TRAVERSE CITY, Mich. -- It’s often said that cars are turning into smartphones on wheels.
Continental is taking that comparison a step further.
The supplier is using the CAR Management Briefing Seminars to showcase its latest biometrics technology, which lets drivers unlock and start their car with their face, fingerprint or voice commands — just like the newest cellphone.
Continental’s tech is meant to provide an extra layer of safety for drivers and passengers. For example, someone would need to scan their fingerprint on a particular button or speak a password through a voice recognition system to start the car, even when they have a working key.
Getting into the car in the first place could involve standing in front of the driver-side door so a camera on the sideview mirrors can recognize their face and unlock the vehicle. Infrared cameras would ensure the car can “see” its occupants even at night.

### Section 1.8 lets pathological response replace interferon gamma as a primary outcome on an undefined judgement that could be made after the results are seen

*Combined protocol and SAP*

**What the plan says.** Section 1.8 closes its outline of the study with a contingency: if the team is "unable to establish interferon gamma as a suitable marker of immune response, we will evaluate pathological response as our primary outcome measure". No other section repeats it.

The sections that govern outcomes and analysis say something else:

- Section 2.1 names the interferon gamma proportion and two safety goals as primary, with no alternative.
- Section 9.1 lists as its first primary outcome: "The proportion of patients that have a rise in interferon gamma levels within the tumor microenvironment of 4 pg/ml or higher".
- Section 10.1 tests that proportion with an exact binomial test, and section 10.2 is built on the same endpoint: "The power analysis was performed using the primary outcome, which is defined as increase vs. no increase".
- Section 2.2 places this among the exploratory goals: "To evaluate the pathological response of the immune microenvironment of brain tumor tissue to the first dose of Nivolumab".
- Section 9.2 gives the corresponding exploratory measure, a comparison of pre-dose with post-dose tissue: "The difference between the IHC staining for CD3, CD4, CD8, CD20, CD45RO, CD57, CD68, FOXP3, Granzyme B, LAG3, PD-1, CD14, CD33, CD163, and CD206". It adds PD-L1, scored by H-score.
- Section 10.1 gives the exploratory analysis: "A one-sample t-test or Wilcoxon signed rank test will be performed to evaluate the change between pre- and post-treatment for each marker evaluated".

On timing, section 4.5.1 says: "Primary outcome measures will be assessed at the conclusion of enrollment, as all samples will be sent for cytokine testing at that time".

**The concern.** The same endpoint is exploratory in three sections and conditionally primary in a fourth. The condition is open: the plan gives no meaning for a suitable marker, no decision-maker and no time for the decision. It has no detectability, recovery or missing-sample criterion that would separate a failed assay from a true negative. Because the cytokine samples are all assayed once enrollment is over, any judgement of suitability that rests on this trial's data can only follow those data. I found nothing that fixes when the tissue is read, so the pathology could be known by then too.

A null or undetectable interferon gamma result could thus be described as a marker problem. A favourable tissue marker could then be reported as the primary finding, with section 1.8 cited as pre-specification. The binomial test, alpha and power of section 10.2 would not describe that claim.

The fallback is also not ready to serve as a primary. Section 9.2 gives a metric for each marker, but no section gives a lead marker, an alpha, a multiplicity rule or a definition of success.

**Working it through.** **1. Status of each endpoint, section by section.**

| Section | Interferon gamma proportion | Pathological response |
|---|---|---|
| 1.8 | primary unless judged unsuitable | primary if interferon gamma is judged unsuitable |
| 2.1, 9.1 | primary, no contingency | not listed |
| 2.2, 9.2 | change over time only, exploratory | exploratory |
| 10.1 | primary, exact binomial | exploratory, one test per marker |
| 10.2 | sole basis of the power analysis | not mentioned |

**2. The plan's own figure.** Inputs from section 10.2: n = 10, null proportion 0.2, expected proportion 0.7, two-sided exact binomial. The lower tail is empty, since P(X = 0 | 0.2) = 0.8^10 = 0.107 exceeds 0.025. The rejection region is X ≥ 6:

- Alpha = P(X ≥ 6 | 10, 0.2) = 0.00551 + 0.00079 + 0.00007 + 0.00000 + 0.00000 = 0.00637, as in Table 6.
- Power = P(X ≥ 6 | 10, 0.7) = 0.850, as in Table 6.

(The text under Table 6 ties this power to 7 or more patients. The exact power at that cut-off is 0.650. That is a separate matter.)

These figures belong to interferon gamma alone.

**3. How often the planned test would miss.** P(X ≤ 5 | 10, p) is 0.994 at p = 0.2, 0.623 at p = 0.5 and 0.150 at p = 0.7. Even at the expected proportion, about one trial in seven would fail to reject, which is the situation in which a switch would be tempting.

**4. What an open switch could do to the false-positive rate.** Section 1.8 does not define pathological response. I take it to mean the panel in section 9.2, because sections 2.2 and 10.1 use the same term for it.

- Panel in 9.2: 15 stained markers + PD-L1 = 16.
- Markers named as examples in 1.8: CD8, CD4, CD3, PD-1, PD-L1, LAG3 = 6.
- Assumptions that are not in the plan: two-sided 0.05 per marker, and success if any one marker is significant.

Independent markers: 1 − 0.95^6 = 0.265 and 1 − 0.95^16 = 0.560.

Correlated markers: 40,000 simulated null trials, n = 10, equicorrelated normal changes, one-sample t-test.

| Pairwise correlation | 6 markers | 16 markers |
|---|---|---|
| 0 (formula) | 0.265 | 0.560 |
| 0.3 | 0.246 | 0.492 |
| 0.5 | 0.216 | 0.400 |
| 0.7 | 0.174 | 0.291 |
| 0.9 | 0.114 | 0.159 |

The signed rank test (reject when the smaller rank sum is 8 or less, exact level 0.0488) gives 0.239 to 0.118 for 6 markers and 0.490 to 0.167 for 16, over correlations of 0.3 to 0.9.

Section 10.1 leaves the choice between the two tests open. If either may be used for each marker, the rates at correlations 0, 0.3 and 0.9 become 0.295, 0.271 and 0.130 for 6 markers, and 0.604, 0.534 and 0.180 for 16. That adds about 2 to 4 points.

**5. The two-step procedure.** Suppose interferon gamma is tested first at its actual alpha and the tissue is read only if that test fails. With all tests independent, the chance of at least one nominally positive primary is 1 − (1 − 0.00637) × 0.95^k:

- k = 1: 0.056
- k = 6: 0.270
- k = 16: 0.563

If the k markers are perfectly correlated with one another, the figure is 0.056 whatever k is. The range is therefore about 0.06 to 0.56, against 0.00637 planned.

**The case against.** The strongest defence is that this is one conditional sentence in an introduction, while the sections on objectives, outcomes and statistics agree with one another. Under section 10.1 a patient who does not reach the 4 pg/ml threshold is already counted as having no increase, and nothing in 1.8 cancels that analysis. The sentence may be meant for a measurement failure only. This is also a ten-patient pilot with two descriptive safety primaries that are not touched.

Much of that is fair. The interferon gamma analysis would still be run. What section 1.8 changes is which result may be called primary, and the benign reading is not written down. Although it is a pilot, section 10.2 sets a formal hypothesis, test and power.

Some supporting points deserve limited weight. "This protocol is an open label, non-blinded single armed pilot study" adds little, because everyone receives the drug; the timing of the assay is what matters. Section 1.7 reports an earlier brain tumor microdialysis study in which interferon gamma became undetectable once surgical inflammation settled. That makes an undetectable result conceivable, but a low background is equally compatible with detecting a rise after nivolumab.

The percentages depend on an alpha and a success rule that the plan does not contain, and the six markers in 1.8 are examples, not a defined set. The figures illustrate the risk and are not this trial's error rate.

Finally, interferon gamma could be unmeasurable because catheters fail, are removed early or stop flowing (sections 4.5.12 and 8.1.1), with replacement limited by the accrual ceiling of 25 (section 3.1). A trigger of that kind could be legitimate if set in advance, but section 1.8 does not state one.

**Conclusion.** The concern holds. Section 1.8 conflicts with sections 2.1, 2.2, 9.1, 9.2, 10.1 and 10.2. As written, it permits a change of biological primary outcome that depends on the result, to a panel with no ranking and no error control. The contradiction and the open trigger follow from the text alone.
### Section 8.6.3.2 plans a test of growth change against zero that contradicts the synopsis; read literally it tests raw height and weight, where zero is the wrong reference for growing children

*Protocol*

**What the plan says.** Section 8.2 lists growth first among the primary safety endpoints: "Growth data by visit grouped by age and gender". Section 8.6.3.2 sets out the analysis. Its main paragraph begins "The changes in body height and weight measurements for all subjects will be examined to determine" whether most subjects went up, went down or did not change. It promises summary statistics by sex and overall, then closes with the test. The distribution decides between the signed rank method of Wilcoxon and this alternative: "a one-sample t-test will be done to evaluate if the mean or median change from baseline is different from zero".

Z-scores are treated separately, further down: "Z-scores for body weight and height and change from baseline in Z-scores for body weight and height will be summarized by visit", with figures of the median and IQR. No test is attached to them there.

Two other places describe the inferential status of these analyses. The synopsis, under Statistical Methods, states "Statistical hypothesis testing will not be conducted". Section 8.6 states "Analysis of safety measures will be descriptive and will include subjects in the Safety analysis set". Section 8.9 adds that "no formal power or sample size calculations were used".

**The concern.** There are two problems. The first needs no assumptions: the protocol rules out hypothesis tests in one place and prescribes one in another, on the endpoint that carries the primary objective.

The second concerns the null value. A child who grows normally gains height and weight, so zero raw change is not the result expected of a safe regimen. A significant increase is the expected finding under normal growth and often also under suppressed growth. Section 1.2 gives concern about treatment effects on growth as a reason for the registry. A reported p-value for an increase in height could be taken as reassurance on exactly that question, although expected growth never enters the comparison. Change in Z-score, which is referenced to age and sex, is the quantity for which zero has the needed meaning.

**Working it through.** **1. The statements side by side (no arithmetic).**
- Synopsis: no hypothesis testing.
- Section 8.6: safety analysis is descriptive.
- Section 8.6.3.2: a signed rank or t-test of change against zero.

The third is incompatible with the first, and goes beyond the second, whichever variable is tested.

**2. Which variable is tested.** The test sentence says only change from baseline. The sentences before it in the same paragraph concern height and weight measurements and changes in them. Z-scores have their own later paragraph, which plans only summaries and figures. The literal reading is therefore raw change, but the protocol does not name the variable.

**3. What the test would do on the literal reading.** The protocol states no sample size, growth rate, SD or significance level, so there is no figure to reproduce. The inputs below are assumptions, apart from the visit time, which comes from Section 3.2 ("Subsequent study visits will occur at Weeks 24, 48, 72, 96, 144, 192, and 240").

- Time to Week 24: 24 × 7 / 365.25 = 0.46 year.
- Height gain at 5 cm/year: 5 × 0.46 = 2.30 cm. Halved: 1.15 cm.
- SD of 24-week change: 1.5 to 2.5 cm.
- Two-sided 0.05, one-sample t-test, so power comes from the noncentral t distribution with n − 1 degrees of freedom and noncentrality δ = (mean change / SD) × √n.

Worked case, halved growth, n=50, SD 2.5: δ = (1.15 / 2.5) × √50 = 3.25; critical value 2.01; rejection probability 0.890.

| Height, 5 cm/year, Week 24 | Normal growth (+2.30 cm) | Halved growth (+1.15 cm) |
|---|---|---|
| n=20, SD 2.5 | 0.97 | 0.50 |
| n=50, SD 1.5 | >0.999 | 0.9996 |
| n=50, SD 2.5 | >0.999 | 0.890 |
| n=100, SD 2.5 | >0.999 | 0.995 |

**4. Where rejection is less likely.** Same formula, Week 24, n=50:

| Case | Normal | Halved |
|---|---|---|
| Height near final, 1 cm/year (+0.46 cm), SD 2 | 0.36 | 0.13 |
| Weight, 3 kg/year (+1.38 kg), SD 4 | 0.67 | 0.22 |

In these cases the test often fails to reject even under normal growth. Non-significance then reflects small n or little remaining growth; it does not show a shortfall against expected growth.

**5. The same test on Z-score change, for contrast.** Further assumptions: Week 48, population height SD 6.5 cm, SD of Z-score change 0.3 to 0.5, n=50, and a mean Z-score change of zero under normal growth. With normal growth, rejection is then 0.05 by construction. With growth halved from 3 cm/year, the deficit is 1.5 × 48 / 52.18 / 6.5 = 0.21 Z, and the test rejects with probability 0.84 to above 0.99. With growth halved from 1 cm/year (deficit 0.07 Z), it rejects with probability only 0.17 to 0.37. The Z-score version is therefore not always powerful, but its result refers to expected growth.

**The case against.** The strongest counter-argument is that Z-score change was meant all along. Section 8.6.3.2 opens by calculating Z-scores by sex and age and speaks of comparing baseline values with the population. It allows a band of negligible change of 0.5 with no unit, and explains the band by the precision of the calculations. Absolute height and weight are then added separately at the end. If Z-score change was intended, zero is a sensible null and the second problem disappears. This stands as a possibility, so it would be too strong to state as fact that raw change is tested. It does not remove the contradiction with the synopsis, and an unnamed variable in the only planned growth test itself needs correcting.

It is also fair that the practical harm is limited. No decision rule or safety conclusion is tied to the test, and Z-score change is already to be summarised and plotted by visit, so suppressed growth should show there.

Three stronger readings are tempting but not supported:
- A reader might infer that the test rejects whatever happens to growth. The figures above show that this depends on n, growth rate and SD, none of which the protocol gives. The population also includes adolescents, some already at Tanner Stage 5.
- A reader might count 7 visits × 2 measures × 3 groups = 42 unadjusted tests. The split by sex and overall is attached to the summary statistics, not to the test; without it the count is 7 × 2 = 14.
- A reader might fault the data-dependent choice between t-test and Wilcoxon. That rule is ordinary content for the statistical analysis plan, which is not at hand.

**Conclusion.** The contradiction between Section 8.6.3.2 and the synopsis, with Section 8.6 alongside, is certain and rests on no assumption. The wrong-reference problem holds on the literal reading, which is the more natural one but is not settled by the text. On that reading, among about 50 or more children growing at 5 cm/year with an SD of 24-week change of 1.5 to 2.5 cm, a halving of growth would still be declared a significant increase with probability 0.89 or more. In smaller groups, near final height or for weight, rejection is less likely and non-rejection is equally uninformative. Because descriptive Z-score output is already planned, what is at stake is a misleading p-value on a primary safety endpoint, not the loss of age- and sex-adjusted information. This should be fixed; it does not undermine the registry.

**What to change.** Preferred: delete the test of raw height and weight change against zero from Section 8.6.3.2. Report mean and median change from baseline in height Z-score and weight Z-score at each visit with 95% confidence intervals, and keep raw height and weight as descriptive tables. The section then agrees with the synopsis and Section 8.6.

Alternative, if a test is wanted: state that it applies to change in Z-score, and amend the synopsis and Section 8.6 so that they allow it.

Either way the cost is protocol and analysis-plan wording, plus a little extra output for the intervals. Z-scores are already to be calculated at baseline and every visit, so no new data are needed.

Once the car recognizes the driver, it would automatically adjust the seat position and interior temperature according to personalized settings.
“The access system functions almost like a doorman, allowing us to control specific components as they are needed,” says Andreas Wolf, head of Continental’s body and security business unit.
There are risks, to be sure. But smartphone companies such as Apple and Samsung have proved that biometrics are reliable and accepted by the pubic, at least on a pocket-sized device that costs a few hundred dollars. It remains to be seen if customers be as accepting on a $50,000 vehicle.